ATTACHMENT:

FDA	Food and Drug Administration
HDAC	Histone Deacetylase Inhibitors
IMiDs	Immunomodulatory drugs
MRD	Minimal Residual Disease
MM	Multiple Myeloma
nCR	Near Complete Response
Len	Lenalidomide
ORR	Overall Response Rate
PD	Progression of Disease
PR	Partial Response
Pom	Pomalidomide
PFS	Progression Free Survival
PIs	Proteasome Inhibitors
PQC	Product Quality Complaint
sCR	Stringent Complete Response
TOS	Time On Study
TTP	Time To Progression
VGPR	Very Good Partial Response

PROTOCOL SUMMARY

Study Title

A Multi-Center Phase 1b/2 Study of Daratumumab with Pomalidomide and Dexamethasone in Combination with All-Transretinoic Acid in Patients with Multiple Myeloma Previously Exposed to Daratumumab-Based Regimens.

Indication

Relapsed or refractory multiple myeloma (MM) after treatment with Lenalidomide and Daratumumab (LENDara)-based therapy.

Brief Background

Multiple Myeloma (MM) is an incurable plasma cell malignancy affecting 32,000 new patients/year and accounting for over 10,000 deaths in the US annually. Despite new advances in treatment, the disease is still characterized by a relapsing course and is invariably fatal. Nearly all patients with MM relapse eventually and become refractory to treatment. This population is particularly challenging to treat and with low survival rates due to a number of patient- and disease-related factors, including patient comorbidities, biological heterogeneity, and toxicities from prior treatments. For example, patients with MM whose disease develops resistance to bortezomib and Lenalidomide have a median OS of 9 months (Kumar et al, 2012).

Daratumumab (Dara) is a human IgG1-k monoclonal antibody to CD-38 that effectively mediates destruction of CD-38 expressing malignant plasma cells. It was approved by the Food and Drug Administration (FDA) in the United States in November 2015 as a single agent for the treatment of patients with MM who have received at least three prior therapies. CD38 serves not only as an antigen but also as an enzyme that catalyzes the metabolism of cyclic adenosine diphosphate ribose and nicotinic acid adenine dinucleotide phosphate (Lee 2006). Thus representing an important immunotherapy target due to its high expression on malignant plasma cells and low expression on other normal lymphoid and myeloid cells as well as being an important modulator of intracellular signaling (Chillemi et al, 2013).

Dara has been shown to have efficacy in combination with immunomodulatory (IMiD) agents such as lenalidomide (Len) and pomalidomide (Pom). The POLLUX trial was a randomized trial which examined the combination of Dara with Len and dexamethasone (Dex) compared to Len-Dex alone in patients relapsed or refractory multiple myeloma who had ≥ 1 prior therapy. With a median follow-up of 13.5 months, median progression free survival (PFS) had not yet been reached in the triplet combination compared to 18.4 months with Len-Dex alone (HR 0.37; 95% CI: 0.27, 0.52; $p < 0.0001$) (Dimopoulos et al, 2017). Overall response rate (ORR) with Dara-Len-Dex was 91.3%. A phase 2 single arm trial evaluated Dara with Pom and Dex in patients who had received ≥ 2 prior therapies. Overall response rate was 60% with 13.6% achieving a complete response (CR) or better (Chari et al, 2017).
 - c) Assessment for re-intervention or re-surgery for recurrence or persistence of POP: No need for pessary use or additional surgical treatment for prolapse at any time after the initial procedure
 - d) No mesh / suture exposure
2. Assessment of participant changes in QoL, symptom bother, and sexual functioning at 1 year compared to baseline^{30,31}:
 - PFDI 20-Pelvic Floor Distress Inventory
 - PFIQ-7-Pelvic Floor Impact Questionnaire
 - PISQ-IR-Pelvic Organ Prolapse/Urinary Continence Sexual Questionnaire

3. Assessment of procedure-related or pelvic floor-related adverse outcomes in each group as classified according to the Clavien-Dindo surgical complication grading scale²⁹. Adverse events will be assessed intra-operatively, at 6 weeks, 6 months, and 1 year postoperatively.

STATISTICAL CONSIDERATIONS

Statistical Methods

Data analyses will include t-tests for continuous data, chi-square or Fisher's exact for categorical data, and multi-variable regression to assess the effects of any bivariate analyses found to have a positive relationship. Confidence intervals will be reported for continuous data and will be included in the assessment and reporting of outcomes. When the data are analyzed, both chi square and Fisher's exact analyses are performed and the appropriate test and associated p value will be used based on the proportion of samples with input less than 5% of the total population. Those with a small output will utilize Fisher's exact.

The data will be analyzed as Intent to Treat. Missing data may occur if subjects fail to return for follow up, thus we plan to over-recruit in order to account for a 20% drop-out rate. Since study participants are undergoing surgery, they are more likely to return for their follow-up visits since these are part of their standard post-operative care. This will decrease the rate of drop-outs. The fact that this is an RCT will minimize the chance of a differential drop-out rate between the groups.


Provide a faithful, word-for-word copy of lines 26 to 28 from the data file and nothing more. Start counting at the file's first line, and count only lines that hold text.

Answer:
Daratumumab (Dara) is a human IgG1-k monoclonal antibody to CD-38 that effectively mediates destruction of CD-38 expressing malignant plasma cells. It was approved by the Food and Drug Administration (FDA) in the United States in November 2015 as a single agent for the treatment of patients with MM who have received at least three prior therapies. CD38 serves not only as an antigen but also as an enzyme that catalyzes the metabolism of cyclic adenosine diphosphate ribose and nicotinic acid adenine dinucleotide phosphate (Lee 2006). Thus representing an important immunotherapy target due to its high expression on malignant plasma cells and low expression on other normal lymphoid and myeloid cells as well as being an important modulator of intracellular signaling (Chillemi et al, 2013).

Dara has been shown to have efficacy in combination with immunomodulatory (IMiD) agents such as lenalidomide (Len) and pomalidomide (Pom). The POLLUX trial was a randomized trial which examined the combination of Dara with Len and dexamethasone (Dex) compared to Len-Dex alone in patients relapsed or refractory multiple myeloma who had ≥ 1 prior therapy. With a median follow-up of 13.5 months, median progression free survival (PFS) had not yet been reached in the triplet combination compared to 18.4 months with Len-Dex alone (HR 0.37; 95% CI: 0.27, 0.52; $p < 0.0001$) (Dimopoulos et al, 2017). Overall response rate (ORR) with Dara-Len-Dex was 91.3%. A phase 2 single arm trial evaluated Dara with Pom and Dex in patients who had received ≥ 2 prior therapies. Overall response rate was 60% with 13.6% achieving a complete response (CR) or better (Chari et al, 2017).
 - c) Assessment for re-intervention or re-surgery for recurrence or persistence of POP: No need for pessary use or additional surgical treatment for prolapse at any time after the initial procedure